GRAPHIC: Surgeon preparing for human head transplant performs operation on monkey

TrendingBy Morgan Flanagan Creagh
GRAPHIC: Surgeon preparing for human head transplant performs operation on monkey

A surgeon who is planning to transplant a human head onto another body has successfully performed the operation on a monkey.

Sergio Canavero, working with scientists in China and South Korea, says he has moved closer to his goal.

“I would say we have plenty of data to go on,” says Canavero.

“It’s important that people stop thinking this is impossible. This is absolutely possible and we’re working towards it.”  

Canavero said, ‘The monkey fully survived the procedure without any neurological injury of whatever kind.’

WARNING: Uncensored image here

He is seeking funding to offer a head transplant to 31-year-old Russian Valery Spriridonov.

Spiridonov told MailOnline he is ready to put his trust in a controversial surgeon  who claims he can severe his head and attach it to a healthy body.

The 30-year-old computer scientist told the publication his decision was final and that he'll not be changing his mind before the controversial procedure.

Russia Today spoke to Spiridonov

Spiridonov is a lifelong sufferer of a rare genetic disorder called Werdnig-Hoffman disease, and says he wants the chance of a new body before he dies.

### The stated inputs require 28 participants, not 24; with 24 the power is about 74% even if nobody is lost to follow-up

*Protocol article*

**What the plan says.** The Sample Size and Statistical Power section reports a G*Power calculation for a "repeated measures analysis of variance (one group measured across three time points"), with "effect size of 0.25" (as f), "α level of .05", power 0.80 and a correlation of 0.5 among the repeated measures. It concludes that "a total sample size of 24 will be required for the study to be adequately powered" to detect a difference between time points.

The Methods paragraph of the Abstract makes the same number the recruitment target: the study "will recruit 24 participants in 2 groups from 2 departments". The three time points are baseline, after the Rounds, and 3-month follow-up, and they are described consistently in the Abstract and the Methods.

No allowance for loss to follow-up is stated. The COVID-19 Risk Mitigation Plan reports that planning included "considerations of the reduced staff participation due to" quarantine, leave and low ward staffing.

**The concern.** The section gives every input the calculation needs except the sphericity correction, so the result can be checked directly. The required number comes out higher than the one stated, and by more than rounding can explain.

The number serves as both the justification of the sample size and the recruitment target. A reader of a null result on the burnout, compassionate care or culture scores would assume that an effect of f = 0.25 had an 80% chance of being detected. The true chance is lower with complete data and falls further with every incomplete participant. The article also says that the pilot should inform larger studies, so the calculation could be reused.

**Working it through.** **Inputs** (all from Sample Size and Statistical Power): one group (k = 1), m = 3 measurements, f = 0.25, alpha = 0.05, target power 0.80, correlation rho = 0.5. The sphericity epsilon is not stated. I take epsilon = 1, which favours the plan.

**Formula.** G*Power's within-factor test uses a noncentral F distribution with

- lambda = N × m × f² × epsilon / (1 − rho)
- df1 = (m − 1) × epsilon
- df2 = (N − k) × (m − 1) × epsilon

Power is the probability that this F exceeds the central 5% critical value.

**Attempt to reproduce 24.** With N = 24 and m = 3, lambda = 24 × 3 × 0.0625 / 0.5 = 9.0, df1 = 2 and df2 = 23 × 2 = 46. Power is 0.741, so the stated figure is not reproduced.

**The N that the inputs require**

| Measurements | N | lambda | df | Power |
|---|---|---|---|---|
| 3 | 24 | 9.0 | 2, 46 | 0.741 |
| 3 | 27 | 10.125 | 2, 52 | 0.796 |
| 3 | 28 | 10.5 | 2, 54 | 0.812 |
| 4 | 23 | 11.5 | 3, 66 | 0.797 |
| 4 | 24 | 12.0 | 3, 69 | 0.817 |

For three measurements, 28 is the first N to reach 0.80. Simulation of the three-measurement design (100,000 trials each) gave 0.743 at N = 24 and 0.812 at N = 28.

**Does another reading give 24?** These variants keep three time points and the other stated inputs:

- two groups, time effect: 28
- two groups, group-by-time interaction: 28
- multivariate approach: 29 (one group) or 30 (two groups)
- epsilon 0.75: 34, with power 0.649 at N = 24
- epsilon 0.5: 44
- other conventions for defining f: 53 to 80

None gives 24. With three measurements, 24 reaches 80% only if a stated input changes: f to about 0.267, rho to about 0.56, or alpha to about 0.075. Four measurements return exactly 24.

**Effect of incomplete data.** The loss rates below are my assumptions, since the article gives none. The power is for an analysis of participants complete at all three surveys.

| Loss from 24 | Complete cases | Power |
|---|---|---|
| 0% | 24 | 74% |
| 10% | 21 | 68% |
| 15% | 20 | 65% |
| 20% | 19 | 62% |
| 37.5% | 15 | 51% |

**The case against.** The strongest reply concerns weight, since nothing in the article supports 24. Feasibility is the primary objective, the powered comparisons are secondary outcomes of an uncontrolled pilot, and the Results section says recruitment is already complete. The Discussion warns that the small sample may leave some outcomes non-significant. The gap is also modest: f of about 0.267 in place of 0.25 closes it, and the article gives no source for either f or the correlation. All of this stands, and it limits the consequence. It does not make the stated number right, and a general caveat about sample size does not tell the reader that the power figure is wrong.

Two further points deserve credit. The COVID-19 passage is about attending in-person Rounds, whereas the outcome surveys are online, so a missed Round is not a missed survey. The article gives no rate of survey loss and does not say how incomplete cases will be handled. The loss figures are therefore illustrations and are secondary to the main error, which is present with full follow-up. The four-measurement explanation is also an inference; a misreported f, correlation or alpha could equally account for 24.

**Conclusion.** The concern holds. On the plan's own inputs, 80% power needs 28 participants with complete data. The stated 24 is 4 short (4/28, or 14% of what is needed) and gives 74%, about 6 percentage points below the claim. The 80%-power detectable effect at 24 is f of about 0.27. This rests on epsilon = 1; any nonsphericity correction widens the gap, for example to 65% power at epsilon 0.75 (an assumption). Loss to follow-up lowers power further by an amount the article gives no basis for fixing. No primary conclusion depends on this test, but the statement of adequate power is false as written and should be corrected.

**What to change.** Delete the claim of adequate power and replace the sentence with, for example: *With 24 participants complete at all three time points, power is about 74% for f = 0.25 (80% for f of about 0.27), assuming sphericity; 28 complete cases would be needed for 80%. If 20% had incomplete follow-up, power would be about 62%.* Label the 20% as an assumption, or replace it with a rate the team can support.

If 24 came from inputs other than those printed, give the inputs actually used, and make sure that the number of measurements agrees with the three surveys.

Canavero, says all the necessary techniques already exist to transplant a head onto a donor body. 

The body donor will be somebody contributed by somebody who is brain dead but otherwise healthy. 

The procedure is infinitely complex and dangerous but Canavero is confident it will be a success. 

Both donor and patient would have their head severed from their spinal cord at the same time, using an ultra-sharp blade to give a clean cut, the Daily Mail says.

The patient's head would then be placed onto the donor's body and attached using what Canavero calls his 'magic ingredient' - a glue-like substance called polyethylene glycol - to fuse the two ends of the spinal cord together.

The muscles and blood supply would be stitched up, before the patient is put into a coma for four weeks to stop them from moving while the head and body heal together.

When they wake the patient should be able to move, feel their face and even speak with the same voice. Powerful immunosuppressant drugs should stop the new body from being rejected.

Speaking to the Mail, the subject said he was afraid but intrigued by the possibility of having a body. 

“Am I afraid? Yes, of course I am. But you have to understand that I don't really have many choices.

“If I don't try this chance my fate will be very sad. With every year my state is getting worse.

"I can hardly control my body now. I need help every day, every minute. I am now 30 years old, although people rarely live to more than 20 with this disease.

He continued: "My muscles stopped any development in childhood. Because of this, they do not grow and the skeleton gets deformed. The back muscles cannot support the skeleton.

"If you want something to be done, you need to participate in it.I do understand the risks of such surgery. They are multiple. We can't even imagine what exactly can go wrong. I'm afraid that I wouldn't live long enough to see it happen to someone else."

The 36-hour procedure will cost around €9m and can only be performed in the one of the world's most advanced operating theatres.

Canavero hopes the operation can be performed as early as 2016 and says he has a long list of people seeking the procedure.